The Law Society is considering a scheme to shore up the position of compliance officers who could find themselves personally exposed under the Solicitors Regulation Authority’s (SRA) proposed handbook.
Speaking at Managing Partner magazine’s risk management for law firms conference in London, the society’s chief executive, Des Hudson, also raised concerns over the SRA’s progress towards outcomes-focused regulation (OFR), the application of a ‘one size fits all’ regulatory approach and ‘flaws’ in the draft handbook that will govern traditional firms and alternative business structures (ABSs) from October 2011.
Mr Hudson said it was wrong that compliance officers should be held personally responsible for the behaviour of others, a key plank of the OFR regime. He suggested that in the absence of detailed information on the duties and obligations of the officers in the handbook, the society could create its own guidance and provide backing for the individuals and their firms in the event of SRA action.
He said the SRA’s expectations of the two compliance officer roles – which cover legal practice (COLP) and finance and administration (COFA) – were “unclear… unsettling and must make those of us who have to carry out those roles, uneasy”. Under OFR they will be responsible for ensuring firm-wide compliance with practice and accounts rules respectively and be obliged to report breaches to the SRA.
A number of contributors at the conference echoed Mr Hudson’s concerns about the wide-ranging responsibilities of COLPs, citing a statement made earlier this year by SRA chairman Charles Plant that the SRA would not offer “safe harbours” to firms seeking approval for an activity.
Mr Hudson suggested that the profession could “collectively help” COLPs: “We’re not going to have safe harbour, we’re not going to have binding guidance. Perhaps we should offer [guidance]; the Law Society can stand behind that firm and individual.”
Responding to Mr Hudson, the SRA’s newly appointed chief adviser on City firms , Nick Eastwell, admitted that COLPs are “clearly a hot issue”. He advised solicitors to make their concerns known to the SRA and insisted the policy was “not yet inscribed in stone”.
Mr Hudson also raised a number of questions about the progress of the SRA towards OFR in time for next October’s deadline. He noted that there was less than a year for the SRA to achieve “a fundamental shift in attitude and decision making” and that there was still “a vast amount of work to do”.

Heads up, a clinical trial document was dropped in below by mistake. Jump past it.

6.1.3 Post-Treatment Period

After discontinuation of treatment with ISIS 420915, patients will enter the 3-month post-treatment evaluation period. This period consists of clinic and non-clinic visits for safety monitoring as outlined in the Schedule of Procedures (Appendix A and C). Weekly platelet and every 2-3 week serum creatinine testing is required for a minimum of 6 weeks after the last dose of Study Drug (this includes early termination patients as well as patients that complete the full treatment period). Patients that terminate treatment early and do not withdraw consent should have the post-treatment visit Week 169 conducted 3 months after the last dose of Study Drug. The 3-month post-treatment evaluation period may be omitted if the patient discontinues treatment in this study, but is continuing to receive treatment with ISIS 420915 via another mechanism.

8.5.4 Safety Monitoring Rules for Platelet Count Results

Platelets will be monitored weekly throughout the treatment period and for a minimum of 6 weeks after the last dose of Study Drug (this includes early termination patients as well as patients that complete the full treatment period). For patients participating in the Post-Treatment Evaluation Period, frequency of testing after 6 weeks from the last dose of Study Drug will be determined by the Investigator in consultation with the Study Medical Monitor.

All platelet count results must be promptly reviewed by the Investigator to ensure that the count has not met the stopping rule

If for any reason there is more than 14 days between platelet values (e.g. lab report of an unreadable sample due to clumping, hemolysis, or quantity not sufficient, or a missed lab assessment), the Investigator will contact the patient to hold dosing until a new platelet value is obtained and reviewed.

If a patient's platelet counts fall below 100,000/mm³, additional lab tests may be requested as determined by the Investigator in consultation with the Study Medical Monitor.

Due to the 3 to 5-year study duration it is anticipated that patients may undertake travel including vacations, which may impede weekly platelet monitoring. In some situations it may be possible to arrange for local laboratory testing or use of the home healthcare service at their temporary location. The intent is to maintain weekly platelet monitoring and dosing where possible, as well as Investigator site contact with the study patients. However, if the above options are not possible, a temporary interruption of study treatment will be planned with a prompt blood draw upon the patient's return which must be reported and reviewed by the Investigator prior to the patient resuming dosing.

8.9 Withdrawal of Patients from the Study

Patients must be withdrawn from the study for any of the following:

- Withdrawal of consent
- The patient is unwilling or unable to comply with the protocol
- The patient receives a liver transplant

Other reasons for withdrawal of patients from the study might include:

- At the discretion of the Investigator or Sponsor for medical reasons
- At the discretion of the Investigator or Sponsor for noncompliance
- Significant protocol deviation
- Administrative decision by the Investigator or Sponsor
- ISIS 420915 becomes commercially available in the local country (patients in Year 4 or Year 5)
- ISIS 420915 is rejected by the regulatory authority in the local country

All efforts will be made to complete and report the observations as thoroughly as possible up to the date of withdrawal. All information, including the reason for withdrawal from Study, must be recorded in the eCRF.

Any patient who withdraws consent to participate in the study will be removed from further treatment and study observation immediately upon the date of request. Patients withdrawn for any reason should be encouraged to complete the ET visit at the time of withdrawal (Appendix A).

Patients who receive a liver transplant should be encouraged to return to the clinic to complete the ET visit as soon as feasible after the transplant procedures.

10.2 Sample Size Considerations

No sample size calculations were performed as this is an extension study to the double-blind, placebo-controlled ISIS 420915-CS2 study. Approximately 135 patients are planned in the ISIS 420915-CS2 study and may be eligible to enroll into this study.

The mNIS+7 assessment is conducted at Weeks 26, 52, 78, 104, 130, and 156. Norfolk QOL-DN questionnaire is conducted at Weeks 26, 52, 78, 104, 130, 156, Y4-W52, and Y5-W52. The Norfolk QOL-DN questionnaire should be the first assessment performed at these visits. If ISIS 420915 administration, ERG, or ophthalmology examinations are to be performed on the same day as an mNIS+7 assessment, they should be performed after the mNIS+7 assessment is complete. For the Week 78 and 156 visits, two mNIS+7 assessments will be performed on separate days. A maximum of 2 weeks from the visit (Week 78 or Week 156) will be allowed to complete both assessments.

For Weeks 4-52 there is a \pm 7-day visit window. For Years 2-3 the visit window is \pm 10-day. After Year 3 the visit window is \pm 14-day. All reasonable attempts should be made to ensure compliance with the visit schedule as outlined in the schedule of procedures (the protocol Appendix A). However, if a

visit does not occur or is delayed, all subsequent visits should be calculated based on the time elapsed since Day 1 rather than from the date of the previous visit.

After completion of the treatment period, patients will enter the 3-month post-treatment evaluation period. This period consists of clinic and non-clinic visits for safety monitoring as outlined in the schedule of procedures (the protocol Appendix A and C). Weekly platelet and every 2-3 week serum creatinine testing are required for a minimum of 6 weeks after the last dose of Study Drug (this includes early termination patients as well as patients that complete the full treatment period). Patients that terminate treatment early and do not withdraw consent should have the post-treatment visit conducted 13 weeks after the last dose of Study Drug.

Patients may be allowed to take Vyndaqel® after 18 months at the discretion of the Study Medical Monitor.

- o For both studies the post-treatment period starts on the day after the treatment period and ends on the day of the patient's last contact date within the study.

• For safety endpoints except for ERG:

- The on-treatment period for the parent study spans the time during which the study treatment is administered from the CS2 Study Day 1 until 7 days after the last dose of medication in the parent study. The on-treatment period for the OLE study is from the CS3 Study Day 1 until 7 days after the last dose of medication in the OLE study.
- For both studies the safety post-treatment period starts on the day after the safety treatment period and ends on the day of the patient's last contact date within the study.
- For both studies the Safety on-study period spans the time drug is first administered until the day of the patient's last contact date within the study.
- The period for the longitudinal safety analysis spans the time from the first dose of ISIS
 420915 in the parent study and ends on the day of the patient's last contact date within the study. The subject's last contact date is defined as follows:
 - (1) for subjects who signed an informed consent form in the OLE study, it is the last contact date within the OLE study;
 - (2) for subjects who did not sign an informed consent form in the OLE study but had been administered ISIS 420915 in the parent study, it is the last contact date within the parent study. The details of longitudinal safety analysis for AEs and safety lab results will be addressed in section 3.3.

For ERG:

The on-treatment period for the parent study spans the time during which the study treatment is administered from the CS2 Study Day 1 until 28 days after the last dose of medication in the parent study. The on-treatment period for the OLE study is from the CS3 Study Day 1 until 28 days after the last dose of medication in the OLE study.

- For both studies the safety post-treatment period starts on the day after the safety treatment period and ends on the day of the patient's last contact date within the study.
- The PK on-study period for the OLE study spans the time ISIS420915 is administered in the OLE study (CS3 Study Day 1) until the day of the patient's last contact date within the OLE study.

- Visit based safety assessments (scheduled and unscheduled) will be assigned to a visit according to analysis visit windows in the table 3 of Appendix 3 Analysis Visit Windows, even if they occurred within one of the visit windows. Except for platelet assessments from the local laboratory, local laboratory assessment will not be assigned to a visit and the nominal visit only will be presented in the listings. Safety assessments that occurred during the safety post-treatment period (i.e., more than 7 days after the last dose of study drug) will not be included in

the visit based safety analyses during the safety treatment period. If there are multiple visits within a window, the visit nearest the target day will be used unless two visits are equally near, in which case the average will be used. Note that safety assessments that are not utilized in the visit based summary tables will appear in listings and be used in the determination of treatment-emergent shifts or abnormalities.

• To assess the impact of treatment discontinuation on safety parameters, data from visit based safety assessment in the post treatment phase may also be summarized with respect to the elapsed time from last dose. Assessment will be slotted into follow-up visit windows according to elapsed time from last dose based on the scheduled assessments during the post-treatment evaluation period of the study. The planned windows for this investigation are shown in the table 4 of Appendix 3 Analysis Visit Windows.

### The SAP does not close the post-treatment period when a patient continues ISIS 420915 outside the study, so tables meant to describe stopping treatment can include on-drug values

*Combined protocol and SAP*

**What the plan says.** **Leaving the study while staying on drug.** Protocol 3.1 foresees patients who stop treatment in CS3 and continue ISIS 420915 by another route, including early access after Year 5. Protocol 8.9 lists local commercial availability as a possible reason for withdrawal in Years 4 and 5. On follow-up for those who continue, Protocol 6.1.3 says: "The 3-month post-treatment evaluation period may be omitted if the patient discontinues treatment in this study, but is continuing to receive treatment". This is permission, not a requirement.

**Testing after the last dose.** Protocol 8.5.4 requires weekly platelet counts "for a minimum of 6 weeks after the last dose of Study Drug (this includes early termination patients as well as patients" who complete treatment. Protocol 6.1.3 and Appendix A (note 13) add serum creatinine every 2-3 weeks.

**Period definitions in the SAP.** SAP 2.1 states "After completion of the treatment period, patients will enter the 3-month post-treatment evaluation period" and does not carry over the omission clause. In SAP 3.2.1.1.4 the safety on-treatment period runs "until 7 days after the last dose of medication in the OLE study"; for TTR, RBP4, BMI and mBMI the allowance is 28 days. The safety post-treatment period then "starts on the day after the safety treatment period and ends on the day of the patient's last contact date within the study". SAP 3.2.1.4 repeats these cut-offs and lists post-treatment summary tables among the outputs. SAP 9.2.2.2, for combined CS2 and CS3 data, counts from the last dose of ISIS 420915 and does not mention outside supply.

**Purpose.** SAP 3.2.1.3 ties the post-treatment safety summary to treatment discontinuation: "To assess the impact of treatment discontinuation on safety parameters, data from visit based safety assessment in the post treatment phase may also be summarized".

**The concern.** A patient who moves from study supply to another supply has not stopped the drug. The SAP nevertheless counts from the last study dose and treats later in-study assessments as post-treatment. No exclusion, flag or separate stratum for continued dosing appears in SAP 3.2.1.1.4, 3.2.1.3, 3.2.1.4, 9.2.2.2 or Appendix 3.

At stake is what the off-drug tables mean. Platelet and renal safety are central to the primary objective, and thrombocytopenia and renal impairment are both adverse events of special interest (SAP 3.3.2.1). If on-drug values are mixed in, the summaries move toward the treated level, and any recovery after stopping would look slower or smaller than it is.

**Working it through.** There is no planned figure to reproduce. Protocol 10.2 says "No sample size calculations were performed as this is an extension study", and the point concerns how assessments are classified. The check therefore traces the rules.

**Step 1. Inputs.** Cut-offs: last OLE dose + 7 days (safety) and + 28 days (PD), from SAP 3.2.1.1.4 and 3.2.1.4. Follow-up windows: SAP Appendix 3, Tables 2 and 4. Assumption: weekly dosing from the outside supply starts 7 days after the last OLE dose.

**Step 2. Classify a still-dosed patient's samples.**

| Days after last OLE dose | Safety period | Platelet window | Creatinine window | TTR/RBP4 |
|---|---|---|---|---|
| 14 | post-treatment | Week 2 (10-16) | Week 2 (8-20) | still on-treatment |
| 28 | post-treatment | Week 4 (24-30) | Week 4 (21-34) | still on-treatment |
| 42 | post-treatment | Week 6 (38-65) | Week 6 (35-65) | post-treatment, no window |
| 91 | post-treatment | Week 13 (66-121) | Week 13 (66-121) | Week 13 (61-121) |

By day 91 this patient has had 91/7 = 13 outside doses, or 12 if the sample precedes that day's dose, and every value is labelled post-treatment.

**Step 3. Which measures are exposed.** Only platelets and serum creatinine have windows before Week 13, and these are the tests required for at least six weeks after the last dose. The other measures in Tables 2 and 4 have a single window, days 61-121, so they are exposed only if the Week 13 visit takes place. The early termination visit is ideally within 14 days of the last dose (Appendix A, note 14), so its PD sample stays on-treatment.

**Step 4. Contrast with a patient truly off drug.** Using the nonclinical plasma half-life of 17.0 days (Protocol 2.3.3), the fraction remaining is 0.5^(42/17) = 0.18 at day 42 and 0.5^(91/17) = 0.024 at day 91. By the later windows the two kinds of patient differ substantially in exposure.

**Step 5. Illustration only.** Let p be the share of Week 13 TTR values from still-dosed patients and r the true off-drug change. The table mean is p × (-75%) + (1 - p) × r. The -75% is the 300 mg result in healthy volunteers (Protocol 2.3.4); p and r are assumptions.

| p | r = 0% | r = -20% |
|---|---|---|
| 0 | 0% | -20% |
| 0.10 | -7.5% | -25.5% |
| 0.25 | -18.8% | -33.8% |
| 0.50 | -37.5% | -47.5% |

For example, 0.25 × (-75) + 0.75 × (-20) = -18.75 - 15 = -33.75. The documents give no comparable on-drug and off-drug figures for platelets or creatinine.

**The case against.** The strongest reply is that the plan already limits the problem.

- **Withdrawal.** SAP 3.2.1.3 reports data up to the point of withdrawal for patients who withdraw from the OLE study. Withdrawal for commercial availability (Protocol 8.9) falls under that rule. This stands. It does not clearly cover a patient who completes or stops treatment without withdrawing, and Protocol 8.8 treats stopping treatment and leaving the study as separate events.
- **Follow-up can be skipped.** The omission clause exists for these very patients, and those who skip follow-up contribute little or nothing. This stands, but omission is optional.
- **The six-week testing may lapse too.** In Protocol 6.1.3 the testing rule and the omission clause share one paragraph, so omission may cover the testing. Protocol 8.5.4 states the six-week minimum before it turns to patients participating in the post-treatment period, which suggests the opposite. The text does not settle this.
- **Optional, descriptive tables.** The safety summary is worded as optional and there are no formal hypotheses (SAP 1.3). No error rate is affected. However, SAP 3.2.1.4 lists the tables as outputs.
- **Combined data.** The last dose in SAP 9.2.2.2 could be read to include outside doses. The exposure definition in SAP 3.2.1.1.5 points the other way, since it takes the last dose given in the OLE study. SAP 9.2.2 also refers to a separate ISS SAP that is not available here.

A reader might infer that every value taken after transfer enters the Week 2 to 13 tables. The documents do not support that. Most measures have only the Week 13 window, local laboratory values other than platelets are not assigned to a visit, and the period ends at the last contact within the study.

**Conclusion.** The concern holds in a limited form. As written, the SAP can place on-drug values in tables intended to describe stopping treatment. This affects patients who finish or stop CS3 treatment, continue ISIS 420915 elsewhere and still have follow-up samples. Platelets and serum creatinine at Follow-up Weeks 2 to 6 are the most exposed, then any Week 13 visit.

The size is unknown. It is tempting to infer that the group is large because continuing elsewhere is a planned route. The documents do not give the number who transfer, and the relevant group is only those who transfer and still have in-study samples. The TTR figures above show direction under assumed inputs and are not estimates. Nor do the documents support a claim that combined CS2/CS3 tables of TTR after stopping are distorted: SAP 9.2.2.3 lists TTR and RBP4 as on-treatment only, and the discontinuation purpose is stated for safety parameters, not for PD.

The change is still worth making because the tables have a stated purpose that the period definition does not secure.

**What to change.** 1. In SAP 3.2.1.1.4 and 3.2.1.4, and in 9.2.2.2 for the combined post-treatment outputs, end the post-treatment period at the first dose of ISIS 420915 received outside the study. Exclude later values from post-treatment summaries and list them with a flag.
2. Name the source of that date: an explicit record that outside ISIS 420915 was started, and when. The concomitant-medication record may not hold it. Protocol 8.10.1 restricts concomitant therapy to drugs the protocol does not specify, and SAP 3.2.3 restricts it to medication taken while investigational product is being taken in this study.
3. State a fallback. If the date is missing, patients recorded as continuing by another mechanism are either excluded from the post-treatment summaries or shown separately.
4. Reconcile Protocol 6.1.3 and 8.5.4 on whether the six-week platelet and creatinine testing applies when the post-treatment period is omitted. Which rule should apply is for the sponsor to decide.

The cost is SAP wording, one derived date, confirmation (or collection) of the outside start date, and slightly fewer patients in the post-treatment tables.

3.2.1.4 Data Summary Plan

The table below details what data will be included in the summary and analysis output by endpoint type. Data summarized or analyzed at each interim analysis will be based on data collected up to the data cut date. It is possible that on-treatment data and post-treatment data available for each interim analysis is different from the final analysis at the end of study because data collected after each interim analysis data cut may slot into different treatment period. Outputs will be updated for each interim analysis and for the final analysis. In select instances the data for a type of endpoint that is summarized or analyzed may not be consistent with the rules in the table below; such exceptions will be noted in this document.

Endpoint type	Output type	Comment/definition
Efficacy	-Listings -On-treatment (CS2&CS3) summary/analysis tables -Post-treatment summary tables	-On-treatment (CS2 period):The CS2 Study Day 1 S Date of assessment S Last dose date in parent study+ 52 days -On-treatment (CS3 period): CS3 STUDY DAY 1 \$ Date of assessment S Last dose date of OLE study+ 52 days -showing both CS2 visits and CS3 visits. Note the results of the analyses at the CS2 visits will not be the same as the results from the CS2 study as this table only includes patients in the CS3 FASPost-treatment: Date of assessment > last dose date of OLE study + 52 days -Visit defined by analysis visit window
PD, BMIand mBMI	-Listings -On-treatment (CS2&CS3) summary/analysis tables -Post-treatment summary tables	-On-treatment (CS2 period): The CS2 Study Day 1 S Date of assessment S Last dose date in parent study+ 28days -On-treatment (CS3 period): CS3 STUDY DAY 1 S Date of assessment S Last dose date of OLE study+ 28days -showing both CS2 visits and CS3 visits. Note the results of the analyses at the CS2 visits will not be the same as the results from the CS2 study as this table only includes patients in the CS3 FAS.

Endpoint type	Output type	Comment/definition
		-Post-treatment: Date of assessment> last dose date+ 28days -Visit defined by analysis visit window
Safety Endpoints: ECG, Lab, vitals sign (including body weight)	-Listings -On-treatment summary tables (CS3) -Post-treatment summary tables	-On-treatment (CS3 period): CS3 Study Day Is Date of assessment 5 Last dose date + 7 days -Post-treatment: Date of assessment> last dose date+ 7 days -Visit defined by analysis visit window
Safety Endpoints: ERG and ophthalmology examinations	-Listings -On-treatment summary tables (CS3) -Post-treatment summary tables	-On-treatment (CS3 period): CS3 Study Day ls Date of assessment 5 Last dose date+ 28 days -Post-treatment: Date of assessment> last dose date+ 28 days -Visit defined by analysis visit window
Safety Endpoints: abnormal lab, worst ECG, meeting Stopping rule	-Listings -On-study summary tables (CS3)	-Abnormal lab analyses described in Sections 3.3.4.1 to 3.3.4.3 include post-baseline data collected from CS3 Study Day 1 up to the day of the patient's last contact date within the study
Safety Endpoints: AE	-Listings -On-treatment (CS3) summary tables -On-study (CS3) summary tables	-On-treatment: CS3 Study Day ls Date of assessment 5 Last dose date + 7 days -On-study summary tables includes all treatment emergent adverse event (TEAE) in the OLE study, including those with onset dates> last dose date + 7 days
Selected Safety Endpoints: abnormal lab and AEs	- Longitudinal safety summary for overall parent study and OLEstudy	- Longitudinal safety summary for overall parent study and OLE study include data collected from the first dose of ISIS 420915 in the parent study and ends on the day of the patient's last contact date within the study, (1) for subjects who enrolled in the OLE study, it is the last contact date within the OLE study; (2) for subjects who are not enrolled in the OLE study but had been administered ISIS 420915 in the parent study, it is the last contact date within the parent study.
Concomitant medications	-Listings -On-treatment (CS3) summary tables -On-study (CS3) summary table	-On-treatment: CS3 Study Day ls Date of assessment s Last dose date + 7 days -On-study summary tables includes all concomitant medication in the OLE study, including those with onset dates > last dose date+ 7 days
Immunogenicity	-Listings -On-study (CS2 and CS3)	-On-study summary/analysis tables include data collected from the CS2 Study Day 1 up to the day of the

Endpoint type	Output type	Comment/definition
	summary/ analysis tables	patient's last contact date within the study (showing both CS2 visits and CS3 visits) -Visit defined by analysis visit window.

Urging solicitors to respond to the final consultation on the draft handbook before the 11 January deadline, he said the current document had “ambiguities” and “drafting mistakes”. He added that the Law Society is “troubled” by the limited guidance provided in the handbook, which “in the absence of safe harbour is both culturally an error as well as practically an error”.
Highlighting fears that SRA decision-makers will lack sufficient sensitivity to the operations of large international firms or the potential impact of their judgments, Mr Hudson called for the creation of “a specialist team of people who understand City law firms” instead of the relationship managers currently proposed. He argued that only specialists could understand the impact of admonishment on a City solicitor.
Highlighting the information that all law firms will be required to supply – on such matters as financial status, vulnerability and risk – he said the SRA would need to explain how it was to be catalogued, stored and assessed before asking for solicitors to pay for it to be done.
Mr Eastwell attempted to provide reassurance that the SRA was genuinely responsive to criticisms from within the profession. He said he was persuaded that there is “a genuine desire to change culture at the SRA”. He added that he had been suspicious himself but was now convinced that “there is a real desire to get this right and to listen”.